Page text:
How by time living the rent brake is bypassed

In the late summer of 2016, around a year after the introduction of the rental price brake, an outcry went through the German press landscape. “Zeit”, “Süddeutsche”, “Handelsblatt” and others had surprisingly discovered that the makers of the rent brake had been tricked. The combination of furnished rental and temporary living had unexpectedly opened up a business model for some landlords with which they could increase their rental income staggeringly. Two and a half years later it can be stated that the rental market in the metropolises has "tipped". A random sample on Immoscout24 in May 2018 shows the following picture: in Cologne 55% of all apartments offered on the free rental market are now temporary housing, in Hamburg and Berlin it is approx. 50%, in Munich 45% and in Bonn still 38%. The undisputed front runner, however, is our state capital Düsseldorf, where 62% of the entire housing supply is only offered furnished under "Temporary living". In Münster, on the other hand, the tranquil university town, people in Westphalia are more conservative. 94% of all offers in the classic rental market are still placed here, temporary living is almost irrelevant there. These figures do not even include “vacation homes” offered on portals such as Airbnb. If these were added, the temporary housing quota would rise again significantly. With the latter, however, it must be mentioned that many cities have tried to intervene by prohibiting misappropriation, otherwise the number of freely available apartments would be significantly lower.

Offering furnished living space is not a new trend. In the past, surcharges were required for a fitted kitchen or a complete furnishing, only these amounted to a few percent. A short sample on the example of Cologne, however, shows how the rents have gone completely out of hand here. So you will find the small city apartment on Ebertplatz for 59, - € per m² (after all, with sun terrace), two euros less costs an approximately equal apartment in the city center, but without sun terrace. An 2-room apartment in the old town unfortunately has no sun terrace, but a lift, a luxury, which justifies the m² price of 78, - €. These examples are certainly outliers and located at the upper end of the price scale, but it can be seen that the m² prices average on 20, - to 30, - €. Although usually including ancillary costs, these rents are still two to three times higher than the local rent index.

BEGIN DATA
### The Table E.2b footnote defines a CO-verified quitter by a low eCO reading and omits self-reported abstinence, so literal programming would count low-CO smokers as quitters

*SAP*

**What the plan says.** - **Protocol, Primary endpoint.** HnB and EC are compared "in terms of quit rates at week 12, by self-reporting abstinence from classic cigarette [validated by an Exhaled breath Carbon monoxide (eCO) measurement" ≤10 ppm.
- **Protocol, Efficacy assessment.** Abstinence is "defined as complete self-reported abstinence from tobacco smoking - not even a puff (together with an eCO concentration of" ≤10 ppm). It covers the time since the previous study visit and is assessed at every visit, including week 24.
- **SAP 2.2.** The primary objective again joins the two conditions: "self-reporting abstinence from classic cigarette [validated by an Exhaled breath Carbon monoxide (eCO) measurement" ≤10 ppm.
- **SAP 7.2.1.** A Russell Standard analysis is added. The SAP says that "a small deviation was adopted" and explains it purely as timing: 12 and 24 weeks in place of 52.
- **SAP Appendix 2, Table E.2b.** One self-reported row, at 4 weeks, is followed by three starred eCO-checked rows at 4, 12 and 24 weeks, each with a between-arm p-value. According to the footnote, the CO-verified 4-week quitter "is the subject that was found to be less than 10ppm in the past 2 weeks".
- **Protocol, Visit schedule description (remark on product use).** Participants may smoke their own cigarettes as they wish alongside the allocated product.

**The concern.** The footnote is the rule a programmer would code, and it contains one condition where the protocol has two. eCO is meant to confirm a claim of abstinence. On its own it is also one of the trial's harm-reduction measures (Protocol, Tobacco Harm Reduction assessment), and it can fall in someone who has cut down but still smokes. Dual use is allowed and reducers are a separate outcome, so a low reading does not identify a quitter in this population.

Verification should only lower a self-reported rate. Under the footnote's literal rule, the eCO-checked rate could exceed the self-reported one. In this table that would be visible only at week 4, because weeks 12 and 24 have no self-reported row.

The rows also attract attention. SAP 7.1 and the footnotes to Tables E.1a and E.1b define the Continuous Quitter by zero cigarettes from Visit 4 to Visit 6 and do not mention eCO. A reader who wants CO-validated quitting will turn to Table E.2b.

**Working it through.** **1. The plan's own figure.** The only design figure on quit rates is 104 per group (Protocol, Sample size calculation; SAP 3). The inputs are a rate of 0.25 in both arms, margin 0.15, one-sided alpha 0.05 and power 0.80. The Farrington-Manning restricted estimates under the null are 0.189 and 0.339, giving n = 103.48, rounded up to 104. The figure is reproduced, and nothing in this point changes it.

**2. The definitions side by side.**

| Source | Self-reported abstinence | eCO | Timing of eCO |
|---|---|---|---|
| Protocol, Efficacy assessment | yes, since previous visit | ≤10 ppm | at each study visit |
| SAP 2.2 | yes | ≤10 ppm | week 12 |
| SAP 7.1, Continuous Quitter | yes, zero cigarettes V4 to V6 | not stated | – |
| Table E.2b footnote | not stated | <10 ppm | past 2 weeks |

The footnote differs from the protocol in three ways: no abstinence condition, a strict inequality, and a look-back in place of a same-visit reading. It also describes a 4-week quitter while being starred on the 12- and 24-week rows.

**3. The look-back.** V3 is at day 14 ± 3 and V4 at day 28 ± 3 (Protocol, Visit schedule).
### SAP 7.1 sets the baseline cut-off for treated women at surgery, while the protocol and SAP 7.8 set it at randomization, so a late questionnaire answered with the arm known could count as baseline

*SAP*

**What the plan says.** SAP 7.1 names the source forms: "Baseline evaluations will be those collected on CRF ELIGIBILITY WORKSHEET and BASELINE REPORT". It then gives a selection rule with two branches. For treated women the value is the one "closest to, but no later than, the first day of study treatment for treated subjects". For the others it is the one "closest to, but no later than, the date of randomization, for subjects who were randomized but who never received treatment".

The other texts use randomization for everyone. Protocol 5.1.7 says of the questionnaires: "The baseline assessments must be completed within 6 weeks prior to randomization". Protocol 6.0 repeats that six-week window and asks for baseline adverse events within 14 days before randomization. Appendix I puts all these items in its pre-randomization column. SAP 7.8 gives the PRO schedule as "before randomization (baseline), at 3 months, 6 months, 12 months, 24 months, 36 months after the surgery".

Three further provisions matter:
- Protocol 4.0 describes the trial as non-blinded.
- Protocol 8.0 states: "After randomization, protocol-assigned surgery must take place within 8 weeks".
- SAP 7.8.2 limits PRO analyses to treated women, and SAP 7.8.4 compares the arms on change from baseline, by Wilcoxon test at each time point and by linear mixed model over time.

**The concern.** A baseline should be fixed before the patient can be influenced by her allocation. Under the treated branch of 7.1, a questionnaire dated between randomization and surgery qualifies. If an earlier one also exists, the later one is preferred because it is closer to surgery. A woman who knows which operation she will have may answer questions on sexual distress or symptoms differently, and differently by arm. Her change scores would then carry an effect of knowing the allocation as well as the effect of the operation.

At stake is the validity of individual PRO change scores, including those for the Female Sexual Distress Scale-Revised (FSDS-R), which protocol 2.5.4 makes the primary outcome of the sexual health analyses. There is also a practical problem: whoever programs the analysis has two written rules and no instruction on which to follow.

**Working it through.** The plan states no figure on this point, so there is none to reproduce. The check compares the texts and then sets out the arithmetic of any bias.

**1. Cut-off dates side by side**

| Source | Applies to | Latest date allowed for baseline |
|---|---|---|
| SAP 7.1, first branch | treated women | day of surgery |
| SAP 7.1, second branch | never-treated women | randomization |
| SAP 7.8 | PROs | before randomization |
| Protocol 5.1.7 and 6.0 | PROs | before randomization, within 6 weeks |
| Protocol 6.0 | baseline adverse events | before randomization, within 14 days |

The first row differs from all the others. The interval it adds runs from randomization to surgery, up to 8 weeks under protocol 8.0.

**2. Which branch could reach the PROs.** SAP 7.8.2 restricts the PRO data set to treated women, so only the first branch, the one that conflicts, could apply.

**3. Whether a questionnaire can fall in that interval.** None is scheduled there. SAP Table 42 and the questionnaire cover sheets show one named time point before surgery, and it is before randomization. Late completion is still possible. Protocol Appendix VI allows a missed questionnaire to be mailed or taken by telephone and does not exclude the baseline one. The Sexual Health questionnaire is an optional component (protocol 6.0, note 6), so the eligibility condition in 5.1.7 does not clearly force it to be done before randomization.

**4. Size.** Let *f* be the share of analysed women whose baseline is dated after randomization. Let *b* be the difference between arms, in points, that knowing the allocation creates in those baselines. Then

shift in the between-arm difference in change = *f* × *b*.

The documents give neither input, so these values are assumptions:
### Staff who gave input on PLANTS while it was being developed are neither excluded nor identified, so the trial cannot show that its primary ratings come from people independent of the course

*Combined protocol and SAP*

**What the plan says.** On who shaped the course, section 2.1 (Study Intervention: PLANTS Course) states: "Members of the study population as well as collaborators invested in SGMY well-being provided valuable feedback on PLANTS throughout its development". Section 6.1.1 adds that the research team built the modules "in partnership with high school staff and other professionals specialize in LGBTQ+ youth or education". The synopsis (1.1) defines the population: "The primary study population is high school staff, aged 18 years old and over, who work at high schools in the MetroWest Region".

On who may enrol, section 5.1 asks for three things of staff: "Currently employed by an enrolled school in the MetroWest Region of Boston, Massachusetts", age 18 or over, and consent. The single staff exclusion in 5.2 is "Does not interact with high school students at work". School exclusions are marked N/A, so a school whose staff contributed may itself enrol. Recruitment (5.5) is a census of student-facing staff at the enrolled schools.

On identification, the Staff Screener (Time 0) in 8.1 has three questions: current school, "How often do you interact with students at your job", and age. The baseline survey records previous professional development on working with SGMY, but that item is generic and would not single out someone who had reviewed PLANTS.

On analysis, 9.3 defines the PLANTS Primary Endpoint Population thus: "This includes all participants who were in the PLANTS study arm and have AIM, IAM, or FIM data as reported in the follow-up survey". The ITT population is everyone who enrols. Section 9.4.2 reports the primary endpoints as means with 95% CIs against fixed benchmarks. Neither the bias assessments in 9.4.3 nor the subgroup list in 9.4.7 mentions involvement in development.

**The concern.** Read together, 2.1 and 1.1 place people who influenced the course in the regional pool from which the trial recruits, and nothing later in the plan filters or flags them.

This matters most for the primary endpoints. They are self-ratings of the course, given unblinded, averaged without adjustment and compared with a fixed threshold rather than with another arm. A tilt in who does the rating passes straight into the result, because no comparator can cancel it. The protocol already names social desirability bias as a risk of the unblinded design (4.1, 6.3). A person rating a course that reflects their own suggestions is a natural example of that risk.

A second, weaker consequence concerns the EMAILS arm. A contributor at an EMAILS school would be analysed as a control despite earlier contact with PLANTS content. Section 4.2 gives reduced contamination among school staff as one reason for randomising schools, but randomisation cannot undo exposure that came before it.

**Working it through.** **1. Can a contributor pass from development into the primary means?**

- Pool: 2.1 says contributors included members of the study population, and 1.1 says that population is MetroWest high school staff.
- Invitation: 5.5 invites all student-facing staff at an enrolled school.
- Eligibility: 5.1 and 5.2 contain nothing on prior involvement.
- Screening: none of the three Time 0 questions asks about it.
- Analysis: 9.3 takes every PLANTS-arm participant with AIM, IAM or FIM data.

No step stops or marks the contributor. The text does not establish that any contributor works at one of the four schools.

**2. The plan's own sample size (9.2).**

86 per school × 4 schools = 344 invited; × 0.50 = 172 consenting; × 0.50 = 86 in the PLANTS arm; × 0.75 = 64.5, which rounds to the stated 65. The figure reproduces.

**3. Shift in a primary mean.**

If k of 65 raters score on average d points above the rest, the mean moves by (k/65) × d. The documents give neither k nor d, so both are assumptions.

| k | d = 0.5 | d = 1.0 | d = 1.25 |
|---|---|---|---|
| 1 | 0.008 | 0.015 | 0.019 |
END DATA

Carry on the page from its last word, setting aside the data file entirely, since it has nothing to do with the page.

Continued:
It is noticeable that temporary accommodation offers do not meet any standards or that a regulated price-performance ratio would be recognizable. You can find dark caves with furniture from the last bulky garbage as well as apartments equipped with designer furniture including concierge, cleaning and laundry services, sometimes at similar rental prices. There seem to be pure wild growth and a gold rush atmosphere. Anyone who thinks that the "bad brokers" have their fingers in the game with this business model is mistaken. Various start-ups discovered the trend co-initiated by the rental price brake early on and have the market almost completely under control. Smartly, they have also adjusted their commission model. The landlord does not pay the usual two basic rents for the brokerage, which would be difficult to justify with a temporary housing model, but rather the brokerage portals participate in the monthly rent as a percentage.

How high the occupancy rate of the offered apartments actually is can only be speculated about. Since most clients are likely to be business people and the costs are borne by the companies, the average cost of accommodation in a hotel would have to be used for a comparison. At an overnight stay price of € 90, a monthly hotel stay would be € 2.700 (without hotel discount), for half of this amount you can rent a 50 m² apartment per month. Actually, everyone should be happy: business travelers or tourists find an apartment in a private atmosphere, HR departments are happy about falling accommodation costs, the landlord receives significantly more than the local rent and the start-up as an agent earns generous commissions. Losers are the people who can no longer afford affordable apartments due to the further shortage of living space due to temporary housing offers. Instead of - as the new federal government is probably planning - forcing landlords to disclose previous leases by means of compulsory measures, the screw of temporary living should be turned. Even if this only affects around 13.000 apartments in the twenty largest cities, this would at least be a start.

Ranking Cities Share time living
1 Dusseldorf 62%
2 Stuttgart 55%
3 Cologne 54%
4 Berlin 50%
4 Hamburg 50%
6 Munich 45%
7 Frankfurt / M. 41%
8 Bonn 38%
9 Hanover 36%
10 Essen 33%
11 Nuremberg 30%
12 Bremen 27%
13 Bochum 18%
13 Bielefeld 18%
15 Dortmund 16%
16 Wuppertal 11%
17 Duisburg 8%
18 Dresden 7%
19 Leipzig 6%
19 Münster 6%
Offers Immocout May 2018